Being a parent or grandparent comes with a constant burden of worries, but while drugs, alcohol and smoking are a long-running fear for all families, there’s one thing worrying parents more now – social media.
According to recent research by youth mental health support service ReachOut, 45 per cent of parents of kids aged 12 to 18 are worried about the impact social media may have on them, the ABC reports.
Similarly, 42 per cent of those in the study worry about technology as a whole, compared to just 25 per cent saying drugs, alcohol and smoking are their primary concern.
It’s undoubtedly a shift from past generations, when the internet didn’t even exist, and these fresh fears couldn’t possibly have featured.
A generation ago, parent's biggest worry was that their kids would get into drugs, booze and smoking. Today there's something that's worrying mums and dads even more, social media. #9Today pic.twitter.com/apeOXwst27
— The Today Show (@TheTodayShow) March 10, 2018
Appearing on the Today Show on Saturday, chief executive of the service, Jono Nicholas, said it’s become such a huge worry because of rising rates of cyber bullying – and the anonymity people have, amid such a popular trend.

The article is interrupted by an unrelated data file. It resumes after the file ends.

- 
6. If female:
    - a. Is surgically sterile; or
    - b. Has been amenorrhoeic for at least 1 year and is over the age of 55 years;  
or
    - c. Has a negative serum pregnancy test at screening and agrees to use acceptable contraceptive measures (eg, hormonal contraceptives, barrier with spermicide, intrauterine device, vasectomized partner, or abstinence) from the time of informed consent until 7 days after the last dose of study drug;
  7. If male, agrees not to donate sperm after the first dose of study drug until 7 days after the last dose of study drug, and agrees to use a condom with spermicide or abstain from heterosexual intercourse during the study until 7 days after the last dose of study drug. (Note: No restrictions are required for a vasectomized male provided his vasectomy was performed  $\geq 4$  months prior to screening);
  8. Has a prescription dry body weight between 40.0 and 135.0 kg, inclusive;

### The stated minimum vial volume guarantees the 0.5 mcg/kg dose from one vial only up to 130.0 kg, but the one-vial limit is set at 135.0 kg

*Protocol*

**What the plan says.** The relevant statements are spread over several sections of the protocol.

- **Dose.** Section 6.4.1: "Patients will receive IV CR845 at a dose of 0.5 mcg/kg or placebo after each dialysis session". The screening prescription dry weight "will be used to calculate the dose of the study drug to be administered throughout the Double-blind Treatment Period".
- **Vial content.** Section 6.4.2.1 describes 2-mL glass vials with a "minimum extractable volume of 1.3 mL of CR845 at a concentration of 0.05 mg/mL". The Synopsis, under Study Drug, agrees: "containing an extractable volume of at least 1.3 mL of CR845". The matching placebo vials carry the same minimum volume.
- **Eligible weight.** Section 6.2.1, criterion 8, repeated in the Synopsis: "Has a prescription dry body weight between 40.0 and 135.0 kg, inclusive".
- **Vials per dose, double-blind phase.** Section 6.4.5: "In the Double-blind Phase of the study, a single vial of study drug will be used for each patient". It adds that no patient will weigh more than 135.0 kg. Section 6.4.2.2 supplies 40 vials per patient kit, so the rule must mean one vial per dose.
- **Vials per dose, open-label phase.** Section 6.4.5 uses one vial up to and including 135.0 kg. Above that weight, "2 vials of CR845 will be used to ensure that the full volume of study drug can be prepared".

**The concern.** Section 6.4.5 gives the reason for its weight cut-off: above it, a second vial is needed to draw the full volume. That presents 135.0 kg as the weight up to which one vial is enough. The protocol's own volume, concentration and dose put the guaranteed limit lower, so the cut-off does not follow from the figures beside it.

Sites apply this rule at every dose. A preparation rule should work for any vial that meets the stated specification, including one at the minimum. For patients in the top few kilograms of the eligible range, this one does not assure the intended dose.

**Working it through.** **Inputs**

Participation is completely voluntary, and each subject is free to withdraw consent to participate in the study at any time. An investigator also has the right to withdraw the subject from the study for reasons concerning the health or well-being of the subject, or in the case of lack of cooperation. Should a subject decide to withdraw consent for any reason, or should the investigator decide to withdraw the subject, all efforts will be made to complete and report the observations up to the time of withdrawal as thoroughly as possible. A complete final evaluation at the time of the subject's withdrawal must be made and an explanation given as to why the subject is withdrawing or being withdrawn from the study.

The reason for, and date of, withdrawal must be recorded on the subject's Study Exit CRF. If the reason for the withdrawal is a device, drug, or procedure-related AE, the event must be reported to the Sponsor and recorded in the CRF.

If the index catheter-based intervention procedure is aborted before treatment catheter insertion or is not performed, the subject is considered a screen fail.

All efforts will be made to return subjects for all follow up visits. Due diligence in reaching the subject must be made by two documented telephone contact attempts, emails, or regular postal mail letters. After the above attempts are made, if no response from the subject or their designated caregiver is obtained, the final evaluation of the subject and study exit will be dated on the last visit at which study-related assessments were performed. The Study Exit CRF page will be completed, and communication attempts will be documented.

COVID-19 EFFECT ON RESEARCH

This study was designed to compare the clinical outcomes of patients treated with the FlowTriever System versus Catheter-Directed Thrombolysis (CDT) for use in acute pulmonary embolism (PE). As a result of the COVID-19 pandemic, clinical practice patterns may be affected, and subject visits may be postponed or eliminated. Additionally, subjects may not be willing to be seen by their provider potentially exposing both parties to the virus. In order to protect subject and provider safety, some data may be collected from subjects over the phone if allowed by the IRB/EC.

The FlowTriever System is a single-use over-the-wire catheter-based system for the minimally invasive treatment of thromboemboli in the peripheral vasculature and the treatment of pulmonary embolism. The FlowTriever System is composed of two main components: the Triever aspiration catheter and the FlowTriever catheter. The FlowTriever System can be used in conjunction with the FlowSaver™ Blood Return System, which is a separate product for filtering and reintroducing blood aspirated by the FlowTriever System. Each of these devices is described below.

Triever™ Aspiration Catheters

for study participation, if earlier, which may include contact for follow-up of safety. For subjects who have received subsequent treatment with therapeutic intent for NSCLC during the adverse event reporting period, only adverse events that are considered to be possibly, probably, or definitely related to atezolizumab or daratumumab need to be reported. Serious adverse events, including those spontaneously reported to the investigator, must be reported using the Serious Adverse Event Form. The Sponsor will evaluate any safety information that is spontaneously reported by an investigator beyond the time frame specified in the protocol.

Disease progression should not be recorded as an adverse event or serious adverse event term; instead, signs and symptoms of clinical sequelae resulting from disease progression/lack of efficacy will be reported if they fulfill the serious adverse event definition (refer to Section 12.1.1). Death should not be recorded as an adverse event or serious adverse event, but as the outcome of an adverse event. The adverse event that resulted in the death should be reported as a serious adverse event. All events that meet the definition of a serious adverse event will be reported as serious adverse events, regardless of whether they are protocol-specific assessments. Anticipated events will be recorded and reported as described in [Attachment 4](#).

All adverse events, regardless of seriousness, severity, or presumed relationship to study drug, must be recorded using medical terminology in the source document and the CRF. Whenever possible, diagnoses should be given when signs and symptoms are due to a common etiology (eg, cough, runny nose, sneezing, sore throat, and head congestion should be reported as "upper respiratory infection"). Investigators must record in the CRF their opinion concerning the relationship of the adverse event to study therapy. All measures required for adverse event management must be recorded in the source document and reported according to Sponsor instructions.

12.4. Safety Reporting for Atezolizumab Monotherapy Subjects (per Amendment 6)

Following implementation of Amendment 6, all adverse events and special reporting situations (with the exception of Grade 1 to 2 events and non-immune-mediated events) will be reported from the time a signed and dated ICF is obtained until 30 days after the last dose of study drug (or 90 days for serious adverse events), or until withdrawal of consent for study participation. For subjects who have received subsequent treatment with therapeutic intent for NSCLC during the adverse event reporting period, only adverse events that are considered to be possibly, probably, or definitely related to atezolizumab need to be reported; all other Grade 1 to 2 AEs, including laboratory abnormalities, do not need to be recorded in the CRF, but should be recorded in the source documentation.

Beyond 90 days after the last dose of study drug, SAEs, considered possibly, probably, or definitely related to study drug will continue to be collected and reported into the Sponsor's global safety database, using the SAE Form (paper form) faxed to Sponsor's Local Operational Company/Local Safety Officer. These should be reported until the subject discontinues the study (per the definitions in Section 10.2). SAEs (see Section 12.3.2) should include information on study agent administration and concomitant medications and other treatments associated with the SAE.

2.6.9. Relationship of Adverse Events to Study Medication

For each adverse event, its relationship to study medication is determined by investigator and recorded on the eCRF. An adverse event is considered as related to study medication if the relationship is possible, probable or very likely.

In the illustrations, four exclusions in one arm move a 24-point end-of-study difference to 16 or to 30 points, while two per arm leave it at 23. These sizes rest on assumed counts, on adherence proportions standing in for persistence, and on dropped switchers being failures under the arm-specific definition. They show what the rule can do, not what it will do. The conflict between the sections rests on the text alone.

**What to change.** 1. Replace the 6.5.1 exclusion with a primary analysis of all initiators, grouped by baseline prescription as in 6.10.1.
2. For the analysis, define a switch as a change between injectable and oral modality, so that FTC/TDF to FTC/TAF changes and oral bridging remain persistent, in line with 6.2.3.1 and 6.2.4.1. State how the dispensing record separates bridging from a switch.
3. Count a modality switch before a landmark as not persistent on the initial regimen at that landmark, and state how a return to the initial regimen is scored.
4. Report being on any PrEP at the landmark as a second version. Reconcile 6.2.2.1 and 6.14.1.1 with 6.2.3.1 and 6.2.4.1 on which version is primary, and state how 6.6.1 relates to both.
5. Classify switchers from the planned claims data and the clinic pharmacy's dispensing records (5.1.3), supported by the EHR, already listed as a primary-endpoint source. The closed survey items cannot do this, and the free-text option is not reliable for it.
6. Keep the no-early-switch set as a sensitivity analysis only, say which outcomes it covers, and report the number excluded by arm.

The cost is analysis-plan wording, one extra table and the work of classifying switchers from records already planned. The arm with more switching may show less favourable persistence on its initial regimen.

“This is the parenting challenge of our time,” he explained. “A generation ago parents didn’t have social media to worry about. They know this is a critical part of their teenagers’ lives, and they know that bullying can happen on these platforms. They’re genuinely worried.”
As the hosts explained it didn’t necessarily mean that parents had stopped worrying about other issues such as drugs and alcohol, Nicholas agreed and stated the use of social media an “everyday feature” for many parents – unlike drugs and alcohol.
Guest Monique Mastrobattista shared her story with the TV hosts, after falling victim to cyber bullying at the age of 13. She said nasty photos were shared online of her, after she had shared a post about falling over.
Addressing her daughter’s pain, her mum Jacqui admitted she eventually suffered a nervous breakdown, leaving her struggling to speak.
It comes after Malcolm Turnbull recently wrote to schools across the country urging them to tackle the growing problem of bullying – as a matter of urgency.
The prime minister pleaded with school principals to sign up to the National Day of Action against Bullying and Violence, on March 16, prompted by the recent and tragic death of teenager Dolly Everett. Education and Training Minister Simon Birmingham confirmed the news on Twitter, as he teamed up with the PM on the new project, and said: “All students have the right to be safe at schools.”